# Why are they taking the cosine to find the x-component of the resultant vector in this problem?

What I don't understand in this picture is why they are taking $$5\cos130^{\circ}$$ I usually do these problems by drawing the components along the axes in my case I would draw the y component along the y-axis and the x component would be going across on the top from the y axis to the resultant vector.

If I draw my right triangle like that then would the x component would be $$5\sin130^{\circ}$$ I do see though that this way would give me an incorrect x component but I don't know why they are using cosine as if I drew it on paper the angle that is between the hypotenuse and base would not $$=130^{\circ}$$

Another way of understanding the cosine is through the definition of the scalar product $$\vec{a}\cdot\vec{b} := |\vec{a}||\vec{b}|\cos\angle(\vec{a},\vec{b})$$ If you want to find the x component $B_x$ of your vector $\vec{B}$, you just have to multiply with the unit vector in x direction, this is called $\hat{i}$ in your drawing. This way you get $$B_x = \vec{B}\cdot\hat{i}=|\vec{B}|\underbrace{|\hat{i}|}_{=1}\cos(130°)=5\cos(130°)$$ Similarly you get for $B_y$ $$B_y = \vec{B}\cdot\hat{j}=|\vec{B}||\hat{j}|\cos(40°)=5\sin(130°)$$

• I understand this concept and it helped
– Jude
Mar 6 '17 at 1:56

In order to find the x-component of a vector, you take the cosine of the angle and multiply it by the magnitude of the vector. In this case, taking $5\cos{130^\circ}$ is correct to find $\vec{B}_x$.

Your intuition is somewhat correct, but in order to do what you've done by drawing the x-component from the y-axis to the end of $\vec{B}$ you need to use the correct angle. Since $90^\circ$ of the $130^\circ$ is already "used" in the first quadrant, you need to subtract 90 degrees from 130 to get the correct angle to use sine with. $5\sin{180^\circ}$ results in the same answer.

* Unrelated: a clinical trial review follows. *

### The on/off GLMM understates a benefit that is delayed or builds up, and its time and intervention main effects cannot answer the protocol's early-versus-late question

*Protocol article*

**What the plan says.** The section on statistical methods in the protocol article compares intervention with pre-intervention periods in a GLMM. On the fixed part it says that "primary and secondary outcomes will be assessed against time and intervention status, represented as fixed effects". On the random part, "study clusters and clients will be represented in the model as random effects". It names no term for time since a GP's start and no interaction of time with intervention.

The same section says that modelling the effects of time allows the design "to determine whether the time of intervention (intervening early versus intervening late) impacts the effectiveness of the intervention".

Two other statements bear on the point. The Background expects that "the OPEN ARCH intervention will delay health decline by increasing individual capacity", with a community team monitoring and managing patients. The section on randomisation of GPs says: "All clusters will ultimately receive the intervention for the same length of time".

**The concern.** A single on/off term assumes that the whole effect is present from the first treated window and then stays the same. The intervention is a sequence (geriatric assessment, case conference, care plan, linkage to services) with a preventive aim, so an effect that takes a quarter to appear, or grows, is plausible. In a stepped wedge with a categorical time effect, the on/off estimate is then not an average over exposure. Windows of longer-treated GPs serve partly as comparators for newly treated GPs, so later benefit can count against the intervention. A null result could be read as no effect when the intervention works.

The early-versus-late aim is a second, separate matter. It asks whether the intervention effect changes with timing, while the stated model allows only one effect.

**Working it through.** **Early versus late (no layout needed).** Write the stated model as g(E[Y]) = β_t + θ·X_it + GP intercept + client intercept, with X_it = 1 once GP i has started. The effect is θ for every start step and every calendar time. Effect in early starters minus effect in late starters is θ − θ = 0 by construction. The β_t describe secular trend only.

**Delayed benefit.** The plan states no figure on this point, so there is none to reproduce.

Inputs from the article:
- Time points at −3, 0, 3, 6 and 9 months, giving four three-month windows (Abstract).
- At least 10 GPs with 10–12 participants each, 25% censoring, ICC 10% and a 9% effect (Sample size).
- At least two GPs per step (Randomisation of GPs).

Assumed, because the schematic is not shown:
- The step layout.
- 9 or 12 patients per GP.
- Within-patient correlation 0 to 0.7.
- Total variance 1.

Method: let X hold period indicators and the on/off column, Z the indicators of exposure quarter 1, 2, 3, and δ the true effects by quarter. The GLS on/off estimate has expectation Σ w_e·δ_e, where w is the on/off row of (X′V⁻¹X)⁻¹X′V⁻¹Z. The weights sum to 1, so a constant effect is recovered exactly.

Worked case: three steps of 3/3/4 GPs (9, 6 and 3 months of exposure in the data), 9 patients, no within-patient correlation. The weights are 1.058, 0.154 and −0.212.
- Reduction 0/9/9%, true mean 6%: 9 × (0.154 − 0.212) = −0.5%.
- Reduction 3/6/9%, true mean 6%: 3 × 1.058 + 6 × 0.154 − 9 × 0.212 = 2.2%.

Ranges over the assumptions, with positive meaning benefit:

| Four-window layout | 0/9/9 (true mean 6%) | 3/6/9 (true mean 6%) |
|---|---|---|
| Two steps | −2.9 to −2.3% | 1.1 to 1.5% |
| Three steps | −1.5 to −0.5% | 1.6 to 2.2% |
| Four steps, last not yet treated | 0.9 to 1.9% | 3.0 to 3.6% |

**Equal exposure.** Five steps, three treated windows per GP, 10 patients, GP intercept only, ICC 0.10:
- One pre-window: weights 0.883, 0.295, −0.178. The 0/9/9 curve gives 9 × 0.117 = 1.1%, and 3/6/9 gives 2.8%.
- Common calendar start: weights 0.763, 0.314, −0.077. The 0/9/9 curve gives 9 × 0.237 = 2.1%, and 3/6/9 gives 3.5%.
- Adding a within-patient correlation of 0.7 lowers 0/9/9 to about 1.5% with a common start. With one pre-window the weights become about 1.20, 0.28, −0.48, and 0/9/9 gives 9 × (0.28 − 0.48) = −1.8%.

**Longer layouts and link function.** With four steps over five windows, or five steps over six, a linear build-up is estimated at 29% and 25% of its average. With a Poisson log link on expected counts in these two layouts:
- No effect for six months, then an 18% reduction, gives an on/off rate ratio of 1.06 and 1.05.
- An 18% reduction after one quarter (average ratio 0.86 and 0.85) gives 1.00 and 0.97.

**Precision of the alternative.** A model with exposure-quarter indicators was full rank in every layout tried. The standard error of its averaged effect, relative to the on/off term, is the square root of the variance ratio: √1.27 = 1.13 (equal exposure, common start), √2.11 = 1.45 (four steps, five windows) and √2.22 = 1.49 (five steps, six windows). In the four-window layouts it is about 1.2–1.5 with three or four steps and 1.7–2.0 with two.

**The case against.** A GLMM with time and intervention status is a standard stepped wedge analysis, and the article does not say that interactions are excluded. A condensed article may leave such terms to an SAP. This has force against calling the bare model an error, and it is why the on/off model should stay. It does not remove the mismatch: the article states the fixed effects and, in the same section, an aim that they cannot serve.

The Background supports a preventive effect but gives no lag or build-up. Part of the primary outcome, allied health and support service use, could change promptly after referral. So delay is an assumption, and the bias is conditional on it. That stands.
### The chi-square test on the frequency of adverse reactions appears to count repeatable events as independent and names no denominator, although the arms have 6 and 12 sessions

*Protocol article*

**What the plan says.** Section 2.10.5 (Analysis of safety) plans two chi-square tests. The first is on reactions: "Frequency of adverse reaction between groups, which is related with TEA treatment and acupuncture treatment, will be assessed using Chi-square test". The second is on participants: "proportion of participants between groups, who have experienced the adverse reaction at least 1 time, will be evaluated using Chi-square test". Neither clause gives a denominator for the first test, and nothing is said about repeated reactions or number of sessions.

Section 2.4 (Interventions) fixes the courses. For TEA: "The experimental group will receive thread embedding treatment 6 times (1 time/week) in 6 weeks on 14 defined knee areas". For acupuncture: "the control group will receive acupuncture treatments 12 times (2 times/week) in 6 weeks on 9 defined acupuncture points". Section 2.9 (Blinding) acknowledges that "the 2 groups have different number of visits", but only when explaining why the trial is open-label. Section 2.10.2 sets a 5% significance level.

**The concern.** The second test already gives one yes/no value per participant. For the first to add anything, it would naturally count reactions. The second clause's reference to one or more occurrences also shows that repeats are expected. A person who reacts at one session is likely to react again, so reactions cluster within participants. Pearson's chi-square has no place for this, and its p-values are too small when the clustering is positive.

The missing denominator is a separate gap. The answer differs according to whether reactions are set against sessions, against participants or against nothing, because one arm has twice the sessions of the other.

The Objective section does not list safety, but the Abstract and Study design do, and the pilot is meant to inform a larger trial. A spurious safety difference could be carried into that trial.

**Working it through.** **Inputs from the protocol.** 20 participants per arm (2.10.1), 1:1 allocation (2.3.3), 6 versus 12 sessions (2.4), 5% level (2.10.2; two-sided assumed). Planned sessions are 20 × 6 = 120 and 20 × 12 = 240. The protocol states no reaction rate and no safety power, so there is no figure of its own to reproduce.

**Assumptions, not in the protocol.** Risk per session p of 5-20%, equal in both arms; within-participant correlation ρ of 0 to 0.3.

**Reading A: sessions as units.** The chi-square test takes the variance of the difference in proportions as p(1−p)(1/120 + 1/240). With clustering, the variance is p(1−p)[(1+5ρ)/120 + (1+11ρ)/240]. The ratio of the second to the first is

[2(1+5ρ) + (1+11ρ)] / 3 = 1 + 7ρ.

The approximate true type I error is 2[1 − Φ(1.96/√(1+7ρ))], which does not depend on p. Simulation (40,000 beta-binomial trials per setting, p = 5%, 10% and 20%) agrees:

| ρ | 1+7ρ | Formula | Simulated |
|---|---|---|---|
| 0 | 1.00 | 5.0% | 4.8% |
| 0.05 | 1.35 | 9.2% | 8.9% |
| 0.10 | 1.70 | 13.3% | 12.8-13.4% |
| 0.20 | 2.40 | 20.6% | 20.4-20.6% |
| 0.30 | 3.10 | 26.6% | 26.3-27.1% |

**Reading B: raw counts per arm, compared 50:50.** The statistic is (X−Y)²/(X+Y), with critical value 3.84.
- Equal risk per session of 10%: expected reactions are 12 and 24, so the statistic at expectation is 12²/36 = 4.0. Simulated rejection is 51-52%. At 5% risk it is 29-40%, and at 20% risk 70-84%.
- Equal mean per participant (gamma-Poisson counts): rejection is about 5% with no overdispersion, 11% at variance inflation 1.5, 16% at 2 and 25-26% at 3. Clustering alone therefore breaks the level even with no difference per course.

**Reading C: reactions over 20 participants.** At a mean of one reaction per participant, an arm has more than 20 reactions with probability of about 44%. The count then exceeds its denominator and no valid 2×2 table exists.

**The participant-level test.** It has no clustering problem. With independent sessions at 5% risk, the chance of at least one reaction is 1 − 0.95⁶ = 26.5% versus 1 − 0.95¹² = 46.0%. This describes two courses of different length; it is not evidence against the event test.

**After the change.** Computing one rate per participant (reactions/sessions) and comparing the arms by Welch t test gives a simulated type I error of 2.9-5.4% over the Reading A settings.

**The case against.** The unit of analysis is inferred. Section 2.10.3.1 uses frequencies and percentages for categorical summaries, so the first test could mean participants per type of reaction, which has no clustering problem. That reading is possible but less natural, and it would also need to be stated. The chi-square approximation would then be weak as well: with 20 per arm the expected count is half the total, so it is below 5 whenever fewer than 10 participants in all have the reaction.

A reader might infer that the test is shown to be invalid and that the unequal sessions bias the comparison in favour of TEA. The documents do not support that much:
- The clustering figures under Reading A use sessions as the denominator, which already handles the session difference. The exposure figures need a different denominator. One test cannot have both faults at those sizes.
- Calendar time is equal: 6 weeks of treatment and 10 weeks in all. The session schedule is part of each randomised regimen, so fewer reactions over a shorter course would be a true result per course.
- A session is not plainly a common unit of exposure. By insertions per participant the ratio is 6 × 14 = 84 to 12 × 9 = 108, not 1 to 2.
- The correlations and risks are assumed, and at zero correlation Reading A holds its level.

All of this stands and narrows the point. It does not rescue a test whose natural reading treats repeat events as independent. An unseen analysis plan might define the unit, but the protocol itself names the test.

You don't want to do the above on a test or paper because it is unclear where you got your numbers from unless you explicitly state it. Stick with cosine for the horizontal component of the vector because that is the most common standard.

• for some reason $5\sin40^{\circ}$ is not giving the proper x component value
– Jude
Mar 6 '17 at 0:20
• What value is it supposed to be? It should be the same as $5\cos{130^\circ}$ Mar 6 '17 at 0:27
• Wait, I'm wrong. This is basically why you should never use sine instead of cosine to find the horizontal component of the vector. Just stick with using cosine. It should be $5\sin{220^\circ}$ Mar 6 '17 at 0:37
• So no matter how my right triangle could end up cosine should always be used for horizontal? It just seems so odd when I picture the triangle since in the books case the $130^{\circ}$ would be on the outside of the triangle I just don't see how you can take the adjacent/hypotenuse
– Jude
Mar 6 '17 at 1:59
• Don't imagine the cosine as the function you use to solve a right triangle in contexts like this one. When you're finding the horizontal component of the vector, you're finding the dot product of your vector and $\hat{\textbf{i}}$, which is given by $\vec{\textbf{A}} \textit{\hat{i}}} = \abs{\vec{\textbf{A}}\cos{\theta}$. Mar 6 '17 at 3:53